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US: Crop One launches Vertical Farm Opportunity Fund
Crop One will sponsor its first “qualified opportunity fund (QOF)” in an Opportunity Zone. The Vertical Farm Opportunity Fund #1 (the Fund) will invest in building and operating a new…
vertical-farming  financialization  horti-daily 
9 weeks ago by swordfish
Progressive capitalism – an oxymoron | Michael Roberts Blog
Stiglitz’s views are either pure naivety or clever sophistry –or maybe both. Does he really think that there was a period when capitalism benefited both workers and corporations; rich and poor?  The ‘golden age’ after 1945 up to the late 1960s was the exception in advanced capitalist economies and then only for those economies, not for Latin America, Asia, the Middle East and Africa.  For the greater part of the globe, those decades were ones of dire poverty and a battle against imperialist exploitation.

Anyway, it is a myth that in the 1950s and 1960s that everybody gained from ‘progressive’ capitalism in the West.  And what gains that were made in public services, a welfare state, relatively full employment and rising incomes were mainly the result of struggle and pressure by the labour movement, forcing concessions from the owners of capital.

And Stiglitz never explains why this supposed regulated, democratic progressive capitalism came to an end in the 1970s, except to suggest it was down to the vile politics of Reagan, Thatcher etc.  But readers of this blog know that there was a change of objective conditions from the mid-1960s, namely a sharp fall in the profitability of capital globally.
joseph_stiglitz  progressivism  income_inequality  postwar_boom  michael_roberts  financialization 
11 weeks ago by perich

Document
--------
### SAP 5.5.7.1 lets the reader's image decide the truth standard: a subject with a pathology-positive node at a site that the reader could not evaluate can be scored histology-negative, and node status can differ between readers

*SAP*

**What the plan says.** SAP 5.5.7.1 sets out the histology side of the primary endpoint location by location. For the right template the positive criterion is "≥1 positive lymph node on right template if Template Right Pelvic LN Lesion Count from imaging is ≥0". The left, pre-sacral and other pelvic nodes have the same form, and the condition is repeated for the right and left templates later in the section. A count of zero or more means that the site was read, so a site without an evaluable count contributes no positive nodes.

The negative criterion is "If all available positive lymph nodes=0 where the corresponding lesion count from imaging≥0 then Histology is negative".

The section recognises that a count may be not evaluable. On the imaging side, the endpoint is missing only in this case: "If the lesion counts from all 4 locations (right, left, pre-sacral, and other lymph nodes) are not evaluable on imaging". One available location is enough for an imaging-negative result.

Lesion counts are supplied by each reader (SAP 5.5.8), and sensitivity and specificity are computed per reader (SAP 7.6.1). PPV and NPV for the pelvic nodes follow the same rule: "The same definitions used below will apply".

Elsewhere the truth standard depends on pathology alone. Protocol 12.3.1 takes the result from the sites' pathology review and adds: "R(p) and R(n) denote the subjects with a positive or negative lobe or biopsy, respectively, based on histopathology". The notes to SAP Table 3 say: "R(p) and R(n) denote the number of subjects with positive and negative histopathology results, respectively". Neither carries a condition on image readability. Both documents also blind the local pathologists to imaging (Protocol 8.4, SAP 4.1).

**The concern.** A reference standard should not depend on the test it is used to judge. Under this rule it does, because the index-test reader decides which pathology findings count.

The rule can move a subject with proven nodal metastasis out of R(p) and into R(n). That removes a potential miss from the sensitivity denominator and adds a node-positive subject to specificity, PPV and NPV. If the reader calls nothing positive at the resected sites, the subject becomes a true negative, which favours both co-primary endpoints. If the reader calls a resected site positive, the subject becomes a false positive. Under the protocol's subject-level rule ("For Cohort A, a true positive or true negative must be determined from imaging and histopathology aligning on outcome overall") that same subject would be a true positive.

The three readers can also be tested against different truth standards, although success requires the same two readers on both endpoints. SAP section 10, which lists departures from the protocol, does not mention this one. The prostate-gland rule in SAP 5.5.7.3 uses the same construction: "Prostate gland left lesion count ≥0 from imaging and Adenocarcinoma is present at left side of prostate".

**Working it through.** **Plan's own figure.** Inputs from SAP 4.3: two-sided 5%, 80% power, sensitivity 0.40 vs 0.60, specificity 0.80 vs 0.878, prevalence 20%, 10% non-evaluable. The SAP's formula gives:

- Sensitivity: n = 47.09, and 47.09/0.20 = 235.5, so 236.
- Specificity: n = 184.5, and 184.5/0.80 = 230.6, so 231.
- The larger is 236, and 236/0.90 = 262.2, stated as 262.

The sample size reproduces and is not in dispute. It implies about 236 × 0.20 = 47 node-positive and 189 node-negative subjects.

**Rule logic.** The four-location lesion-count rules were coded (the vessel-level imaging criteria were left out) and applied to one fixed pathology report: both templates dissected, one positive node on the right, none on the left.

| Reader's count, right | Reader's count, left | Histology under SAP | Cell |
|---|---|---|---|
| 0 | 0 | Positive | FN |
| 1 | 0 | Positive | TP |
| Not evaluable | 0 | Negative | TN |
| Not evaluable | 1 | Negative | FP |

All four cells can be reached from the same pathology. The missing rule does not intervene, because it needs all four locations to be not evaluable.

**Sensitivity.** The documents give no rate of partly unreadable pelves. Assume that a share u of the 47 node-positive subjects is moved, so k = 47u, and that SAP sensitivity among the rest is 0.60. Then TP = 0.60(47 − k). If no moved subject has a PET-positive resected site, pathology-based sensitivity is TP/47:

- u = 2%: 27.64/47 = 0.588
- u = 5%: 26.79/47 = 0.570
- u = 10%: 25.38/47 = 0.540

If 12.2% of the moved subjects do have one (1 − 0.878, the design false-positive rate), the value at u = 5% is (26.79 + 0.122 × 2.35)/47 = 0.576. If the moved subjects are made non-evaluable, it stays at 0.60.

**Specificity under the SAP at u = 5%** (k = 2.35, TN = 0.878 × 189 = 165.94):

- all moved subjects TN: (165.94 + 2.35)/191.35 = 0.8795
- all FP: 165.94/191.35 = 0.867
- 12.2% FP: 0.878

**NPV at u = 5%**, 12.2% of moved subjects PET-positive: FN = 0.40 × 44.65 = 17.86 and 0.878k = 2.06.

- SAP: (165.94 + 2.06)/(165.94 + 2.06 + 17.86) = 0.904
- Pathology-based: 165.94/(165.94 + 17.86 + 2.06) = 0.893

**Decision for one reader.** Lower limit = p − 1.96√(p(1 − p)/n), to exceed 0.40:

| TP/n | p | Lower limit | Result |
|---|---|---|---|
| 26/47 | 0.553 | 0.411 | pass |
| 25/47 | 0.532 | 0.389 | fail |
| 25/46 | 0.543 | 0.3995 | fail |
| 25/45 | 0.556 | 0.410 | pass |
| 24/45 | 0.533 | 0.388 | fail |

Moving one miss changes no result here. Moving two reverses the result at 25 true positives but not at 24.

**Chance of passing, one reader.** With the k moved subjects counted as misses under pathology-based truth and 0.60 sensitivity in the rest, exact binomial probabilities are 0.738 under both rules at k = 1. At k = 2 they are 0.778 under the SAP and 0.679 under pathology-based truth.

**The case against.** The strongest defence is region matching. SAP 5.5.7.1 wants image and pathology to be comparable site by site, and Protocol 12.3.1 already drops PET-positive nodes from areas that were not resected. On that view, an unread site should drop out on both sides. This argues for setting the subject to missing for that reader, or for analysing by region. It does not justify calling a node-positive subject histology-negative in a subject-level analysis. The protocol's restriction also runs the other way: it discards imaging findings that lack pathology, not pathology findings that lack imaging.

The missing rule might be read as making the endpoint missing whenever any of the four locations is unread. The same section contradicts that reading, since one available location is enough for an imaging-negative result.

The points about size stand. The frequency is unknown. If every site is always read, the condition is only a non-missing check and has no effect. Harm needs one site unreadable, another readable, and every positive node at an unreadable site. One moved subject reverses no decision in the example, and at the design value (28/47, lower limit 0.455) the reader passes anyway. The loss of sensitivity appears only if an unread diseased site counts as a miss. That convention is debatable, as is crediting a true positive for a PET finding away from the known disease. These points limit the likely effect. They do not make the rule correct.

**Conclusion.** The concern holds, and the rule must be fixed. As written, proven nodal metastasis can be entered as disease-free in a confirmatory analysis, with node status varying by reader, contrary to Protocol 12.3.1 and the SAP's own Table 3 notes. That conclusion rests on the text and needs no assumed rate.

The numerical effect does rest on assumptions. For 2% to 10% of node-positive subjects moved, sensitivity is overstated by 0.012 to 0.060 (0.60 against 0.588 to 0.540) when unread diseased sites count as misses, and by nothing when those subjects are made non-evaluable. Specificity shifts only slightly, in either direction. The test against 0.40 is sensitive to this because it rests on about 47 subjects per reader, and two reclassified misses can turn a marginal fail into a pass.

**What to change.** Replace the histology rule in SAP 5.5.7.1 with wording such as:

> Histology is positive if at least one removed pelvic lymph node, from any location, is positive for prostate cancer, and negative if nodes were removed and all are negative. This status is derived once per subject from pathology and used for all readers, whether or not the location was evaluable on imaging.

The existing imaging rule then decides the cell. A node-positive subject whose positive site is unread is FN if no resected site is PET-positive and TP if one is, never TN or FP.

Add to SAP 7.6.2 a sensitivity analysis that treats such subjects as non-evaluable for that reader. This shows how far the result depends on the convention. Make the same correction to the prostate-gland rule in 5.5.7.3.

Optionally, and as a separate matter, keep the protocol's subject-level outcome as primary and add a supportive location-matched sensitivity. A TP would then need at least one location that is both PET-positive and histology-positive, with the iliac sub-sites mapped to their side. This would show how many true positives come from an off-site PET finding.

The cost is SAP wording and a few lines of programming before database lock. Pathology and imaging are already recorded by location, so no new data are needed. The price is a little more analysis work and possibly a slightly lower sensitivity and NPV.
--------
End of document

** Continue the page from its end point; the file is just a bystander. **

Episode 906:The Chicago Boys, Part II : Planet Money : NPR
[This two-parter is, overall, super light-handed on the coup and doesn't investigate enough how Allende's policies were sabotaged by the US and thus the state of the Chilean economy in 1973 was not an indication of their effectiveness, but leaving it here for future reference.]

"This is the second part in our series on Marxism and capitalism in Chile. You can find the first episode here. [ ]

In the early seventies, Chile, under Marxist President Salvador Allende, was plagued by inflation, shortages, and a crushing deficit. After a violent coup in 1973, the economy became the military's problem.

Led by Augusto Pinochet, the military assigned a group of economists to help turn around Chile's economy. They had trained at the University of Chicago. They came to be known as the Chicago Boys.

Today's show is about the economic "shock treatment" they launched. It eventually set Chile on a path to prosperity, but it did so at an incredible human cost. One that Chileans are still grappling with today."

["#905: The Chicago Boys, Part I" description:

"Chile is one of the wealthiest, most stable economies in South America. But to understand how Chile got here--how it became the envy of neighboring countries --you have to know the story of a group of Chilean students who came to study economics at the University of Chicago. A group that came to be known as the Chicago Boys.

In the 1960s, their country was embracing socialism. But the Chicago Boys would take the economic ideas they had learned at Chicago and turn them into policies in Chile. They ended up on the front lines of a bloody battle between Marxism and capitalism, democracy and dictatorship."]